Sarah Gregory*

MEET UPS: January, February, May, 24th June Words & Images, July, August, September

PROJECT : To explore the interaction between pictures and poems on the pages of a book.

QUOTE : ‘Islands and stories.  Every time you arrive, you think / how it would feel to pull the sea around you at night,/ except that the next land floats in the distance, waiting.’        From Of Islands in ‘Mandeville’ by Matthew Francis



Having been away from home almost the whole of March and with another two weeks away in April, I have not produced anything substantial.  However to develop the project I have been keeping two diaries:  the first is largely written and intended as a base for future writing and the second is a concertina sketch book (now complete ) which contains both writing , drawing and collage, often on the same page.  It is a bit tentative and lacks unity since I chose to experiment but again it is a base for future work.  I am showing the sketchbook to anyone interested as a way of getting feedback on what works.  This means I have been thinking about the project most days.


What I gained from sharing my visual images with the group

Most  people, perhaps all, enjoyed looking at the visual images.  I think those there found them attractive and interesting.  This seems to me to validate the process.

It was agreed that the narrative of the poem had been lost but other meaning had been gained.  Some were more certain of this than others.

We noticed the disaggregation of the lines and floating words.  One or two people were disturbed by the effect of this on the poem and all agreed that legibility mattered though in a visual art workshop this might not be so strongly felt.  No-one liked the poem printed up side down though this is a strong visual image.

I could see that the fragmentation of the drawings and poems could go much further perhaps producing visual images that were more ambiguous/enigmatic/challenging.


I started down the woodcut route in January but quickly realised that I was taking the project forward in far too narrow a way.  The woodcuts themselves imply separation from the pictures.  And some of the pictures I want to use do not lend themselves to woodcuts.   The whole production process was rigid and unwieldy and slow.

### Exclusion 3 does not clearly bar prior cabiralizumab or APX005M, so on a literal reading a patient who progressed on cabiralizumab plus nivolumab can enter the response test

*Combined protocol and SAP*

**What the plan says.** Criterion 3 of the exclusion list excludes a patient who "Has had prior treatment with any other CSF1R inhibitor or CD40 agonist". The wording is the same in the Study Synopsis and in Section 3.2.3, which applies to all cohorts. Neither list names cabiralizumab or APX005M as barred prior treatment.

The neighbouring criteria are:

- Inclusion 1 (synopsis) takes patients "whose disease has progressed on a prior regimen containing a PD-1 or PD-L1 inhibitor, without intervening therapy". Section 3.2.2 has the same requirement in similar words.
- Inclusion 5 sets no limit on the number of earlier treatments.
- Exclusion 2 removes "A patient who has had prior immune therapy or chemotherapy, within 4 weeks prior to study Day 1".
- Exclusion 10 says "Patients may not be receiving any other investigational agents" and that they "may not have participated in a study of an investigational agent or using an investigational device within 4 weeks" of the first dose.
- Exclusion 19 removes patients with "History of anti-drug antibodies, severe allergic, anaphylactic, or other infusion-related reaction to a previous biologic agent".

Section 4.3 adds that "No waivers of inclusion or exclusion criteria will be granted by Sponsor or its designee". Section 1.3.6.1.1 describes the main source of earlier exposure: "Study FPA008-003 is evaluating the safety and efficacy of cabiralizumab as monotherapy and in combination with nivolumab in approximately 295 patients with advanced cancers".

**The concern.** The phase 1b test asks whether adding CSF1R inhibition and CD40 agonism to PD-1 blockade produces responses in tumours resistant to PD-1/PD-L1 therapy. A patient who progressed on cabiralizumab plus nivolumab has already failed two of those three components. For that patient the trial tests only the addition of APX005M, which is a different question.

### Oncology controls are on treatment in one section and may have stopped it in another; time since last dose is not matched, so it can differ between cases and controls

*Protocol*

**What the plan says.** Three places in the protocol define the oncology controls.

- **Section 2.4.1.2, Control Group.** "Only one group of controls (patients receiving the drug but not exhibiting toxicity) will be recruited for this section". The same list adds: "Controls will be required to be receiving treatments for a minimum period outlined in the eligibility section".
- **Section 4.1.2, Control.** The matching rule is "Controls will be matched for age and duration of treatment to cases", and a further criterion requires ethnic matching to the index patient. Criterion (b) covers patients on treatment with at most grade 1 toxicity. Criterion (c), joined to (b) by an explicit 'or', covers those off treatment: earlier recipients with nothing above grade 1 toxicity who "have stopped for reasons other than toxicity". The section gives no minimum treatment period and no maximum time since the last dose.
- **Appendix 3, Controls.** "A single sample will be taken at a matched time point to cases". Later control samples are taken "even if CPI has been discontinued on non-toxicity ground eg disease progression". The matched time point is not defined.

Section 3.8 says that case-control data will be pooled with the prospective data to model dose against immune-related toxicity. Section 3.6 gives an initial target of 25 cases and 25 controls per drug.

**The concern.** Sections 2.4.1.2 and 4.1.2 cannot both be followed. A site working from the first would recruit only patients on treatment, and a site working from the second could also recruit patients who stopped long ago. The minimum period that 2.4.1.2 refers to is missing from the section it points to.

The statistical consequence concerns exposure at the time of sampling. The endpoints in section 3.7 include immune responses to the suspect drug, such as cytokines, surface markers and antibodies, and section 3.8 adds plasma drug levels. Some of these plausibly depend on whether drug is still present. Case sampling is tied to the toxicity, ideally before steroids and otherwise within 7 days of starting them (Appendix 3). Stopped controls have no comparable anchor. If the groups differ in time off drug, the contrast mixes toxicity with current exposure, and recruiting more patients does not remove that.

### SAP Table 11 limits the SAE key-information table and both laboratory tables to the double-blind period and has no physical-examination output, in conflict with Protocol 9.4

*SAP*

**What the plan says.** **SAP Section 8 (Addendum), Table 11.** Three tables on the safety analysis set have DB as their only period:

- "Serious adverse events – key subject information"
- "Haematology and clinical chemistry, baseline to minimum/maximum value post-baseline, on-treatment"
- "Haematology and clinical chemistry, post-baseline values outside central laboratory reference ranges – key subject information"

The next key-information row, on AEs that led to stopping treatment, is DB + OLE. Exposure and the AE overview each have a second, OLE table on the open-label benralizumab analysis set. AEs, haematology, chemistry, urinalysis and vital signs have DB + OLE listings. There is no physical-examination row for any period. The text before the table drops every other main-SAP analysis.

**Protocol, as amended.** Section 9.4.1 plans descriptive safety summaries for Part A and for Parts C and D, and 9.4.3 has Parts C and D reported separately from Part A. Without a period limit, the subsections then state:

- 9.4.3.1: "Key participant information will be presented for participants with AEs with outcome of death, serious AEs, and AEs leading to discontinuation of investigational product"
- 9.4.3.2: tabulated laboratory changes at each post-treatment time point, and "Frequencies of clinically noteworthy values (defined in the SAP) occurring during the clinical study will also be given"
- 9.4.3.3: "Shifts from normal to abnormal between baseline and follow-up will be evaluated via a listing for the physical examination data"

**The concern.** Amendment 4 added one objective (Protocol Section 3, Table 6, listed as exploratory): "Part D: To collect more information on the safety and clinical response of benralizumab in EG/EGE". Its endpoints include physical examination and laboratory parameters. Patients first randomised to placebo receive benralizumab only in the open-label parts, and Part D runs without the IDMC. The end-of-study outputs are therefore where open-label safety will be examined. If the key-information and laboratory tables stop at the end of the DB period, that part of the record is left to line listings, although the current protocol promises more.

So I have taken another route:  I am now using my drawings, experimenting with size, scale and tone and making collages.  I am also developing, not yet successfully, my own calligraphy which can also be cut up and pasted where it fits.  In terms of the final product, I am trying both screen-printing and using my Mac. (This is helpful in investigating alternative fonts).  On both fronts, this is a steep learning curve.  So I am not sure where this is leading….



In the short-term I am creating pages of pictures and poems.  Ultimately I would like to make a themed book of new poems and pictures.

black-poplar-pond-paul-nashI shall do this by creating a book of my own poems and pictures.  Some of the poems and nearly all the pictures will be new. Each double spread should work in terms of meaning and style.  The pictures should not be only illustrations and the text should not be only a commentary on the pictures. The models for this are Blake’s illuminated manuscripts such as ‘ The Songs of Innocence and Experience’.  But I also had inspiration from the current exhibition of Paul Nash at Tate Britain.  His wood engraving ‘ Black Poplar Pond’ (usually seen by itself) is exhibited alongside his own hand written poem.  Another inspiration is Mervyn Peake’s  ‘Letters from a Lost Uncle’ which is a perfect example of pictures and text used together creatively.  In these examples the book is an integrated whole.  .  This raises questions about materiality: size, paper, typeface if any, colour if any, binding. 

I would like this book to be truly contemporary but on the whole do not like modern ‘artists’ books’.  Often I find both pictures and writing are subservient to the idea of the book itself as a work of art.  Content may be thin or just not rich enough in scope.  Such books suffer from a kind of quirkiness.  The challenge is to reconcile the traditional (a book itself is traditional) with what is happening now in writing and visual art.  I hope I can learn something from the graphic works of Anselm Kiefer and William Kentridge.




One comment on “Sarah Gregory*

  1. janetmcclean says:

    Hi Sarah – I very much enjoyed your words with graphics. I live in Holt and if you would like to meet up for a coffee do drop me an email.
    best wishes Janet


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